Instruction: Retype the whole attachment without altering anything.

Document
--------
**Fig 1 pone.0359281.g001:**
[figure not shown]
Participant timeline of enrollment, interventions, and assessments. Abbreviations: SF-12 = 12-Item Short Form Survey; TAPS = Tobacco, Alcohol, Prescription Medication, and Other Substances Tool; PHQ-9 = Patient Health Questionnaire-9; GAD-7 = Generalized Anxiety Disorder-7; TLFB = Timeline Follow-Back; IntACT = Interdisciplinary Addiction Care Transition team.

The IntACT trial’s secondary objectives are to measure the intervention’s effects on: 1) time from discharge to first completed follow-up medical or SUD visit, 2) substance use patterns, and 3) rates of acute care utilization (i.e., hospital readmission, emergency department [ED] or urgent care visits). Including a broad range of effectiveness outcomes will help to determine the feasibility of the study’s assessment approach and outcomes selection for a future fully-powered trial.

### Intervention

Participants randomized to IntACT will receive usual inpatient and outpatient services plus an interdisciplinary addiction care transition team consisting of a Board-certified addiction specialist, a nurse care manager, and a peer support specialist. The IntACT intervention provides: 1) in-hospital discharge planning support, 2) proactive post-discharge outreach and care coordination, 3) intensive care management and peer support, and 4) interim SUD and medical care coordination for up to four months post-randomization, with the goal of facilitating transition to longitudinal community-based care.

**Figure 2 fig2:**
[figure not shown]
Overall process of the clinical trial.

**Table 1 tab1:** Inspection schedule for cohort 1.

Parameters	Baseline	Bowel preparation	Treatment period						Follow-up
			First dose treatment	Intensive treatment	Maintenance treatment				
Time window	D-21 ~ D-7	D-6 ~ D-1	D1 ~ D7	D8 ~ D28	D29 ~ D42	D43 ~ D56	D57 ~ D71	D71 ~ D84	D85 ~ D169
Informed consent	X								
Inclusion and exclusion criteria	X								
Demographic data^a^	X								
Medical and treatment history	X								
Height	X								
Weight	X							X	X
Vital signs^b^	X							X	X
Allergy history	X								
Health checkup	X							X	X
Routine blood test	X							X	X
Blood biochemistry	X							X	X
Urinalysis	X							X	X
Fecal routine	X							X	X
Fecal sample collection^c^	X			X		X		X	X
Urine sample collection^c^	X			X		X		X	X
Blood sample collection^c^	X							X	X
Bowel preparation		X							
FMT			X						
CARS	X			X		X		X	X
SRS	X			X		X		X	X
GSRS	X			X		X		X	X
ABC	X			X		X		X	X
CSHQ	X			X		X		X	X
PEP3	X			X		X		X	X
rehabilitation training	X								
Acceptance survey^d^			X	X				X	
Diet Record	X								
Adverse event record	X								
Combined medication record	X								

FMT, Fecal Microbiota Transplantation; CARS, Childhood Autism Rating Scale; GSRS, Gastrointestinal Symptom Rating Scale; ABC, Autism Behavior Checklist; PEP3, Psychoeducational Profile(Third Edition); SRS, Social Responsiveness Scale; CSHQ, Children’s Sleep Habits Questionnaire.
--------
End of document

**Fig 1 pone.0359281.g001:**
[figure not shown]
Participant timeline of enrollment, interventions, and assessments. Abbreviations: SF-12 = 12-Item Short Form Survey; TAPS = Tobacco, Alcohol, Prescription Medication, and Other Substances Tool; PHQ-9 = Patient Health Questionnaire-9; GAD-7 = Generalized Anxiety Disorder-7; TLFB = Timeline Follow-Back; IntACT = Interdisciplinary Addiction Care Transition team.

The IntACT trial’s secondary objectives are to measure the intervention’s effects on: 1) time from discharge to first completed follow-up medical or SUD visit, 2) substance use patterns, and 3) rates of acute care utilization (i.e., hospital readmission, emergency department [ED] or urgent care visits). Including a broad range of effectiveness outcomes will help to determine the feasibility of the study’s assessment approach and outcomes selection for a future fully-powered trial.

### Intervention

Participants randomized to IntACT will receive usual inpatient and outpatient services plus an interdisciplinary addiction care transition team consisting of a Board-certified addiction specialist, a nurse care manager, and a peer support specialist. The IntACT intervention provides: 1) in-hospital discharge planning support, 2) proactive post-discharge outreach and care coordination, 3) intensive care management and peer support, and 4) interim SUD and medical care coordination for up to four months post-randomization, with the goal of facilitating transition to longitudinal community-based care.

**Figure 2 fig2:**
[figure not shown]
Overall process of the clinical trial.

**Table 1 tab1:** Inspection schedule for cohort 1.

Parameters	Baseline	Bowel preparation	Treatment period						Follow-up
			First dose treatment	Intensive treatment	Maintenance treatment				
Time window	D-21 ~ D-7	D-6 ~ D-1	D1 ~ D7	D8 ~ D28	D29 ~ D42	D43 ~ D56	D57 ~ D71	D71 ~ D84	D85 ~ D169
Informed consent	X								
Inclusion and exclusion criteria	X								
Demographic data^a^	X								
Medical and treatment history	X								
Height	X								
Weight	X							X	X
Vital signs^b^	X							X	X
Allergy history	X								
Health checkup	X							X	X
Routine blood test	X							X	X
Blood biochemistry	X							X	X
Urinalysis	X							X	X
Fecal routine	X							X	X
Fecal sample collection^c^	X			X		X		X	X
Urine sample collection^c^	X			X		X		X	X
Blood sample collection^c^	X							X	X
Bowel preparation		X							
FMT			X						
CARS	X			X		X		X	X
SRS	X			X		X		X	X
GSRS	X			X		X		X	X
ABC	X			X		X		X	X
CSHQ	X			X		X		X	X
PEP3	X			X		X		X	X
rehabilitation training	X								
Acceptance survey^d^			X	X				X	
Diet Record	X								
Adverse event record	X								
Combined medication record	X								

FMT, Fecal Microbiota Transplantation; CARS, Childhood Autism Rating Scale; GSRS, Gastrointestinal Symptom Rating Scale; ABC, Autism Behavior Checklist; PEP3, Psychoeducational Profile(Third Edition); SRS, Social Responsiveness Scale; CSHQ, Children’s Sleep Habits Questionnaire.